Hickory bark seating video

hickory bark seat

I made a couple of chairs in late September/early October and shot a video of weaving the seat with hickory bark. There’s lots of information out in the world about chair seating. This video is just how I do it – no more than that. I learned hickory bark work from Jennie Alexander and Drew Langsner. I learned to use pretty thin bark. When I’ve worked with thicker bark, it’s felt clunky and I wasn’t able to get it as tight as I might like. So in this video a good chunk of the time is spent prepping the bark by splitting it in half or shaving it down.

To weave this seat, I used bark I harvested myself this past spring. I DO NOT KNOW WHERE YOU CAN BUY BARK. Sometimes you can find it online, but supplies are spotty.

In the recent revised edition of Alexander’s Make a Chair from a Tree we included what we could of harvesting hickory bark. https://lostartpress.com/collections/chairmaking/products/make-a-chair-from-a-tree But we had to use what photos we had available. I didn’t shoot enough new photos or video this past spring (the book was already in the can then) – was too busy cutting the bark. Here’s the blog post about that trip https://pfollansbee.wordpress.com/2021/06/21/hickory-bark-2/

From a few years ago, here’s shaving the outer bark to get to the useful stuff.

shaving outer bark

Then thinning that while it’s on the sapling before lifting it off. This can only be done in the spring & early summer.

What other materials work this way? Damned if I know. Drew Langsner has used the inner bark of tulip poplar (not a poplar tree actually, it’s Liriodendron tulipifera.) He describes its use in his revised book Country Woodcraft: Then & Now also from Lost Art Press. https://lostartpress.com/collections/green-woodworking/products/country-woodcraft-then-now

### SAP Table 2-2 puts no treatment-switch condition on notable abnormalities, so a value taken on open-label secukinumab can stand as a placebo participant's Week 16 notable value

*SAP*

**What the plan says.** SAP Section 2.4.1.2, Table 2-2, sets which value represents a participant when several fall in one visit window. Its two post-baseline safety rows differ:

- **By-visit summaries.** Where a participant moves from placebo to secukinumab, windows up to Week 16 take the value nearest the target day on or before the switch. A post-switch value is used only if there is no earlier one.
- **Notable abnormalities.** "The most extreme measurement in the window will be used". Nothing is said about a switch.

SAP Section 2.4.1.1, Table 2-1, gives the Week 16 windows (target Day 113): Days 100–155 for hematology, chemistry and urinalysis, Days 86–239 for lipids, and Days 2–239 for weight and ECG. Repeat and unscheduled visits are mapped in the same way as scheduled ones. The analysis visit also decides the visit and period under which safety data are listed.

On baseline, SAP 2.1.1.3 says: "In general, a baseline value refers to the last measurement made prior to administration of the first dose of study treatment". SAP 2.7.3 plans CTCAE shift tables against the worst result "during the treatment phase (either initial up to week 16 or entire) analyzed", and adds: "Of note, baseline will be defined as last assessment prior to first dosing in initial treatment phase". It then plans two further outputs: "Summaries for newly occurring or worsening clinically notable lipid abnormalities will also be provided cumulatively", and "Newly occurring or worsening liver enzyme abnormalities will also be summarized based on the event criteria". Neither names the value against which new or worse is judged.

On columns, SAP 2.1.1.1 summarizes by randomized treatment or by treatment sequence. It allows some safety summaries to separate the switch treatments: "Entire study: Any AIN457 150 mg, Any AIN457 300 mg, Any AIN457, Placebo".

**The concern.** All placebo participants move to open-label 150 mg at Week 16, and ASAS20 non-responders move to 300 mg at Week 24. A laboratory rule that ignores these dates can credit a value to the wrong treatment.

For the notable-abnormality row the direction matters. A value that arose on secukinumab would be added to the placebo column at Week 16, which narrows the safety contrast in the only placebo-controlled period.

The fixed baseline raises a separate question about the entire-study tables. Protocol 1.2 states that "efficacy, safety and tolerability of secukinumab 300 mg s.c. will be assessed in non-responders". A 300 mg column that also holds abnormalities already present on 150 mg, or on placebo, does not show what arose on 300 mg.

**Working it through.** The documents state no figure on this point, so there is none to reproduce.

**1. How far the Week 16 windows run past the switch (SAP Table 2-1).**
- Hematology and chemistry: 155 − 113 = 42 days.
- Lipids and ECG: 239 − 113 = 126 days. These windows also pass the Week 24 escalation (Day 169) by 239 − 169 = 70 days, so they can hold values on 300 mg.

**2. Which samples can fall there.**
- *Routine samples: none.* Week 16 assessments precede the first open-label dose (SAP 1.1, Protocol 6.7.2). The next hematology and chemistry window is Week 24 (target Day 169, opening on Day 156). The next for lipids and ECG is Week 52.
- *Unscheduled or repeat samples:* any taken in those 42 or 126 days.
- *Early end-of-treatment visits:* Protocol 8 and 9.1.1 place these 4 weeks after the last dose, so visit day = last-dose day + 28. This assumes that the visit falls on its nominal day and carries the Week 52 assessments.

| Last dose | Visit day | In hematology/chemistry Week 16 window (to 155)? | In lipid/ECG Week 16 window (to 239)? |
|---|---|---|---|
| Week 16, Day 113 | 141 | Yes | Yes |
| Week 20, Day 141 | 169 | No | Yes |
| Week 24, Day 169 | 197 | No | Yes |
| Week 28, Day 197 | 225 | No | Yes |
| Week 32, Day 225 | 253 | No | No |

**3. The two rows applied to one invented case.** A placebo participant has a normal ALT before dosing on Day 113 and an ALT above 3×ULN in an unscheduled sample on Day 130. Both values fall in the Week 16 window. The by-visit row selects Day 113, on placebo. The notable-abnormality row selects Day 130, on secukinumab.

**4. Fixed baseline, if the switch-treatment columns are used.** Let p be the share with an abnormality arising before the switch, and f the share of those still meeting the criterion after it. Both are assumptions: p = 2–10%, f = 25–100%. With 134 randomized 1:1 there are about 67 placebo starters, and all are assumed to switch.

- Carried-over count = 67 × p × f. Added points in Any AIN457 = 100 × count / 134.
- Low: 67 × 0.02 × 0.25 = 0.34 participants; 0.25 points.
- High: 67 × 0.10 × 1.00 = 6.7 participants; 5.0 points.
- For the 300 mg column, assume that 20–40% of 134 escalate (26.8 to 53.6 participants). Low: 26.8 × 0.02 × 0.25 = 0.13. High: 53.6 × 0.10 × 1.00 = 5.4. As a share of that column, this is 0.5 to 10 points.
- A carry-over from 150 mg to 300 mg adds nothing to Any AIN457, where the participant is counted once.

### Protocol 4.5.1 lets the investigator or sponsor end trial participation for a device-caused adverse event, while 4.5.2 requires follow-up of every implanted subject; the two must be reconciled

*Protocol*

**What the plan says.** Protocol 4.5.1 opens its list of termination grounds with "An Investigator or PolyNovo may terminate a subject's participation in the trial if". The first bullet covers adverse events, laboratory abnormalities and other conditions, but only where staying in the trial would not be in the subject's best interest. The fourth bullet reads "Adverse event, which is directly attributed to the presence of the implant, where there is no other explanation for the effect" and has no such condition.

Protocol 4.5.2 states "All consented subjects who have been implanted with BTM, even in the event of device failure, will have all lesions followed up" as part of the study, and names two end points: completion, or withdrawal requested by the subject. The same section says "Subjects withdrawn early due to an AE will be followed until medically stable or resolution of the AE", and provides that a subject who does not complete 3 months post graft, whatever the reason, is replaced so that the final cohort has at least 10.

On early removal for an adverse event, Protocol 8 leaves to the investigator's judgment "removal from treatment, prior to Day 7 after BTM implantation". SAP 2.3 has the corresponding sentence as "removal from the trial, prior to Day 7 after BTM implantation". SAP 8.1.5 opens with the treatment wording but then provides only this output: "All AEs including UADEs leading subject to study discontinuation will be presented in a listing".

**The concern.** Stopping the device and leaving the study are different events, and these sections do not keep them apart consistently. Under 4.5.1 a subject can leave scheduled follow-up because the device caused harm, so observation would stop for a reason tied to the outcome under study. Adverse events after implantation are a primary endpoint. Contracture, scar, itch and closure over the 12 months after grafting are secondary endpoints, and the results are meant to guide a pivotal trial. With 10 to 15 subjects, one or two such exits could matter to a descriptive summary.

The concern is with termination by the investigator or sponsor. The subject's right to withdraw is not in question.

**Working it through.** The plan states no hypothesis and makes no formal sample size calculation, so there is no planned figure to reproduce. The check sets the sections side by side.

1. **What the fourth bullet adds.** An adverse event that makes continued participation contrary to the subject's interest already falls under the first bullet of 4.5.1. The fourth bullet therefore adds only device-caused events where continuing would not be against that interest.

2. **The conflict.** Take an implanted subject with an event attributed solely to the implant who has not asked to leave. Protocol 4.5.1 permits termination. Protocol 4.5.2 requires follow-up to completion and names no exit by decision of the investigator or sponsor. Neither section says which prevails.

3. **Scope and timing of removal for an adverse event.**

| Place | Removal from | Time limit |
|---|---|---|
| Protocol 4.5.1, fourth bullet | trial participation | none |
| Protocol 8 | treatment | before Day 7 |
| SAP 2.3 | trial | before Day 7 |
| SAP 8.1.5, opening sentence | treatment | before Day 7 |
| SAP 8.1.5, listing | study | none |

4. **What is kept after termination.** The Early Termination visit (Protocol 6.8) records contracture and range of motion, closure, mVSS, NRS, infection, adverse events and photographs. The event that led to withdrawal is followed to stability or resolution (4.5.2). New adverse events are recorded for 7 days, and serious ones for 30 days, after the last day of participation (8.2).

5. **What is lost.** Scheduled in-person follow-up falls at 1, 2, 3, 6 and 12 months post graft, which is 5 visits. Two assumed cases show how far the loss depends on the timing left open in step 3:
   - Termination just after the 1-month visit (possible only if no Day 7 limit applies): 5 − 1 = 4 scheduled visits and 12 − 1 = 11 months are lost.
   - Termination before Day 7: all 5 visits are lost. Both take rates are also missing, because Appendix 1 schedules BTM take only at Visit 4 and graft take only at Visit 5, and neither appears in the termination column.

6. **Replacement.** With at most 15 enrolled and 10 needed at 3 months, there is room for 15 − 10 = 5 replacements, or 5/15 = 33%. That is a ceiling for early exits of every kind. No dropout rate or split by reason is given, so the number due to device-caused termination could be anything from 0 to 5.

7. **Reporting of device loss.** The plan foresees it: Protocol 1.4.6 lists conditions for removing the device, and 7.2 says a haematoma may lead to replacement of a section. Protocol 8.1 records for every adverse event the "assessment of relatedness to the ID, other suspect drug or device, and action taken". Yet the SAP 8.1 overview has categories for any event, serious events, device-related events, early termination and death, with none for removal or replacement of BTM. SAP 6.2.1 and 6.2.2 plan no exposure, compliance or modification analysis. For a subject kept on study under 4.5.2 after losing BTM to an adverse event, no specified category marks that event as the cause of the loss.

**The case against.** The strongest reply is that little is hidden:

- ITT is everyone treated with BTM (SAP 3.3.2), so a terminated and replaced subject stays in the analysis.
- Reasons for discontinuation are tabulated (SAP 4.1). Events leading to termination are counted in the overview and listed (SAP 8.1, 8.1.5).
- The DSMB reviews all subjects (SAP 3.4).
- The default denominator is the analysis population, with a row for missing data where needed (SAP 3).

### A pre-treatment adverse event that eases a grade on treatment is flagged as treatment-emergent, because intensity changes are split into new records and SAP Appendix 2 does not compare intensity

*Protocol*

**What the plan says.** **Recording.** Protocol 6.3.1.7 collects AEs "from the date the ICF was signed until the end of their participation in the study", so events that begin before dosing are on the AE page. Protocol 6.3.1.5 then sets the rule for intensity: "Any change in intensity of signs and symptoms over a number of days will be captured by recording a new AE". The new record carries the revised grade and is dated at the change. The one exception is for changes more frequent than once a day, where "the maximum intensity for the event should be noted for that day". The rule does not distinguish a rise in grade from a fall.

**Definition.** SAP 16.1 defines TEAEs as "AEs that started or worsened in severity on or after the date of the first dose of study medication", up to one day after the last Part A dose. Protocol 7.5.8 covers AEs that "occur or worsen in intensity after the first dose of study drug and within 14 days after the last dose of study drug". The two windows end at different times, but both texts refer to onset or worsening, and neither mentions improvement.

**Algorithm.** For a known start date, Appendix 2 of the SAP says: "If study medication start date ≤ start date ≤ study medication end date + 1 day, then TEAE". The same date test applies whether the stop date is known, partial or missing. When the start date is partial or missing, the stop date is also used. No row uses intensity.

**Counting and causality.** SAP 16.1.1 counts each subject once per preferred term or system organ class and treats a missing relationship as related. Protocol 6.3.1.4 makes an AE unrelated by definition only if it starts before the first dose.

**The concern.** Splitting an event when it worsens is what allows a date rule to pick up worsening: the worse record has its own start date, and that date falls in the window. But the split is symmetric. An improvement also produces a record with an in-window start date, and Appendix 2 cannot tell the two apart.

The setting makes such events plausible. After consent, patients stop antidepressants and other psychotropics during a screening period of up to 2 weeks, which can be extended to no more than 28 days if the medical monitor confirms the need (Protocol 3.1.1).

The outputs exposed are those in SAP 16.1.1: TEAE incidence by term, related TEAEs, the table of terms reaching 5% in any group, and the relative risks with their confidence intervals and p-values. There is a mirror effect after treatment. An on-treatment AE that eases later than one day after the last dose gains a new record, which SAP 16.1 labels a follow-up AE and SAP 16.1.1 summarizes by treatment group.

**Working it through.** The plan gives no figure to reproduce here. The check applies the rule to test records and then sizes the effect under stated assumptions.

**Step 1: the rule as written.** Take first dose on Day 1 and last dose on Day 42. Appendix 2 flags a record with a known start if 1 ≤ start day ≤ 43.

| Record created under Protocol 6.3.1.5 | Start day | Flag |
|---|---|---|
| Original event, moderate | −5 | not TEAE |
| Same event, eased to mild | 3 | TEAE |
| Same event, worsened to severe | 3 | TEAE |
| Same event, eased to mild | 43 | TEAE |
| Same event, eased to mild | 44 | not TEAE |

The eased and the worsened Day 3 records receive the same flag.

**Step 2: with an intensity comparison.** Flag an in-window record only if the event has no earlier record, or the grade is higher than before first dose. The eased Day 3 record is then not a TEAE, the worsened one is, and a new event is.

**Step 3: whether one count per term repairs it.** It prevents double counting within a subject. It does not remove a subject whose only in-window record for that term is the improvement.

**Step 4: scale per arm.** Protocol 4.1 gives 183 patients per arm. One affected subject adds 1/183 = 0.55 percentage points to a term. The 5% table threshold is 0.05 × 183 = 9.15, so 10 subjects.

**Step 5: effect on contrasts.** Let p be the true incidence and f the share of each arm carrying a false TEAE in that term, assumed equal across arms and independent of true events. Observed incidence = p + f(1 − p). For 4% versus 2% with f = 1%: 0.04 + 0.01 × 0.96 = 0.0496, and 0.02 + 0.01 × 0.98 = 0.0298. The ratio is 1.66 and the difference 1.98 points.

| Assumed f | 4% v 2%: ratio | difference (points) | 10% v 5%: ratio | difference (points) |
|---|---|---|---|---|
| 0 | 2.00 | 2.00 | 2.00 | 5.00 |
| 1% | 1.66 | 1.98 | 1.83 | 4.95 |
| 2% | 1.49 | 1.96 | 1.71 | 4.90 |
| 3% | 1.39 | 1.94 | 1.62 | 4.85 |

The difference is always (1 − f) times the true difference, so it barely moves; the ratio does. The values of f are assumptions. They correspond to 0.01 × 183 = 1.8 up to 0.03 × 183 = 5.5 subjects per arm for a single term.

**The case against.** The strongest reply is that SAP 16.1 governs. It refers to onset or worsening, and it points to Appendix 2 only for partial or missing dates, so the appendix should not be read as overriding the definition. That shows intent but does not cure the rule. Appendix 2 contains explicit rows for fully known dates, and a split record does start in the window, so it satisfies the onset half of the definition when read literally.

So – onto the video. It’s lonnnggggg – sorry about that. We cut it down as much as we could. It’s not all that exciting either. Unless you really like seat weaving. Which I do. There’s times when I get in my own way and block the camera’s view. But it will show you most of what I’m doing.

When I work with hickory bark, I often think back to Mark Twain’s references to it. The first one I know is from the Autobiography, (the modern vol 1; for that matter the old volume 1 too) When describing his uncle’s farm in Missouri, he mentioned:

“Down the forest slopes to the left were the swings. They were made of bark stripped from hickory saplings. When they became dry they were dangerous. They usually broke when a child was forty feet in the air, and this was why so many bones had to be mended every year.”

In the Adventures of Huckleberry Finn, Tom Sawyer is advising Huck Finn to get a sheet with which Jim will make a rope ladder in planning his escape. Huck has other ideas:

“Why, Tom Sawyer, how you talk,” I says; “Jim ain’t got no use for a rope ladder.”

“He has got use for it.  How you talk, you better say; you don’t know nothing about it.  He’s got to have a rope ladder; they all do.”

“What in the nation can he do with it?”

Do with it?  He can hide it in his bed, can’t he?”  That’s what they all do; and he’s got to, too.  Huck, you don’t ever seem to want to do anything that’s regular; you want to be starting something fresh all the time. S’pose he don’t do nothing with it? ain’t it there in his bed, for a clew, after he’s gone? and don’t you reckon they’ll want clews?  Of course they will.  And you wouldn’t leave them any?  That would be a pretty howdy-do, wouldn’tit!  I never heard of such a thing.”

“Well,” I says, “if it’s in the regulations, and he’s got to have it, all right, let him have it; because I don’t wish to go back on no regulations; but there’s one thing, Tom Sawyer—if we go to tearing up our sheets to make Jim a rope ladder, we’re going to get into trouble with Aunt Sally, just as sure as you’re born.  Now, the way I look at it, a hickry-bark ladder don’t cost nothing, and don’t waste nothing, and is just as good to load up a pie with, and hide in a straw tick, as any rag ladder you can start; and as for Jim, he ain’t had no experience, and so he don’t care what kind of a—”